Single workers can be some of the most hardworking and loyal employees in an organization—and often, they're the most mistreated. In a Quartz essay on the topic, social scientist and Singled Out author Bella DePaulo shares a distressing story from her own work history: A former employer dismissed her salary request by saying that a single person with no children shouldn't be worried about money. DePaulo also cites former Pennsylvania governor Ed Rendell's assertion that Janet Napolitano was perfect for the job of Secretary of Homeland Security because "she has no family" and "can devote, literally, 19, 20 hours a day to it."

Both anecdotes expose the problem: Single workers are often expected to clock more hours than peers with spouses and/or children, and they're expected to shoulder that burden with less flexibility, at a fraction of the pay. (See also: our previous post about childfree women being the group that works the longest hours.)

"Too often, employers believe that single, childless people are emotionally untethered and financially untroubled, which means they ought to be free to stay late, travel on weekends, show up on holidays, and take whatever vacation slots married employees haven't already claimed," DePaulo writes.

What these employers don't realize is that their workers don't need to have children to have caregiving responsibilities, they don't need to have families to have a sense of community, and they don't need to have either to deserve fair pay.

In fact, on the caregiving count, single people often do more than those with partners. Research has shown that uncoupled daughters and sons are more likely to take care of their aging parents than their coupled siblings, and that single individuals are more likely to provide care for disabled and ill people.

Adding to the stress is the financial burden of singledom. As DePaulo points out, research has shown that single men are paid less than their married colleagues, while single women accrue less wealth by retirement than their married counterparts. Plus, as The Atlantic reported in 2013, unmarried women can pay much more than married women in taxes, healthcare, housing, and other expenses—even as much as $1 million more.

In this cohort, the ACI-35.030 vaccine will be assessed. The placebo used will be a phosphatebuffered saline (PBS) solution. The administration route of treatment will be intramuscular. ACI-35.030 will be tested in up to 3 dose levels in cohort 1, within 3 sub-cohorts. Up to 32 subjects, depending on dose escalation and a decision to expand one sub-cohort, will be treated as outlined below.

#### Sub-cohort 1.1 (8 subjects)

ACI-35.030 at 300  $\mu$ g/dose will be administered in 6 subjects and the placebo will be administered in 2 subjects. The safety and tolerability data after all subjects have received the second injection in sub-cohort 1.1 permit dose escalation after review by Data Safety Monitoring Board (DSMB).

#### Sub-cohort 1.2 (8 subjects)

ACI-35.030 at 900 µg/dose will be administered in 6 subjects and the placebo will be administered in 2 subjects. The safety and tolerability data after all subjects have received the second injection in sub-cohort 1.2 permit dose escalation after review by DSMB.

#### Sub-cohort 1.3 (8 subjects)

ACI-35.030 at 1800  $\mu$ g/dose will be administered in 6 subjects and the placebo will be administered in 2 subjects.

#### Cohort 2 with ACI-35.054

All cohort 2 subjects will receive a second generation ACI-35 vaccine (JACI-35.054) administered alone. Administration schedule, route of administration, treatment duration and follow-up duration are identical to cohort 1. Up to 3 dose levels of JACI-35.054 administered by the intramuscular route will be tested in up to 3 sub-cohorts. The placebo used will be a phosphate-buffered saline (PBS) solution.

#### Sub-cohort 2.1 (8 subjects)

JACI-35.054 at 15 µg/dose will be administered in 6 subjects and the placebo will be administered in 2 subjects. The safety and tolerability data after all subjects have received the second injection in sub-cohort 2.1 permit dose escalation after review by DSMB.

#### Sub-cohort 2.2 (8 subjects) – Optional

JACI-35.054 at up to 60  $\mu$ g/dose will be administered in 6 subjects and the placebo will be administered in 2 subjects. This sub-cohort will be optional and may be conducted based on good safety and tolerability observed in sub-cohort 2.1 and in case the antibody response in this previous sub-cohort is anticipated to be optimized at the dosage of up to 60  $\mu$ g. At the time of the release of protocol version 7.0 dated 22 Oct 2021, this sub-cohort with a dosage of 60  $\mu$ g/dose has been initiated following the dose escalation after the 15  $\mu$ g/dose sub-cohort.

It's statistics like these that make us at Werk urge employers to implement not just flexibility, but needs-agnostic flexibility. Whether an employee is married or unmarried should be immaterial, as should whether an employee is a parent or childfree. Everyone should have access to the flexibility they need to make their lives and their work more compatible. In fact, our research shows 96 percent of employees need some sort of flexibility but only 19 percent can access a range of flexibility options, even though the average employee needs access to 2.5 types of flexibility.

At Werk, we’re passionate about solving this issue so that all employees have the opportunity to thrive. Our people analytics platform is the first and only technology to provide organizations with algorithmic data on flexibility needs and utilization within their employees population overall, as well as across demographic groups like gender, caregiving status, and more. With this data in hand, organizations can see where any flexibility gaps exist, learn the businesses risks associated with those gaps, and most importantly, make informed decisions for how to amend their current flex policies or implement new ones.

In our experience, the data always tells an interesting—and often surprising—story. You just have to be open to hearing it.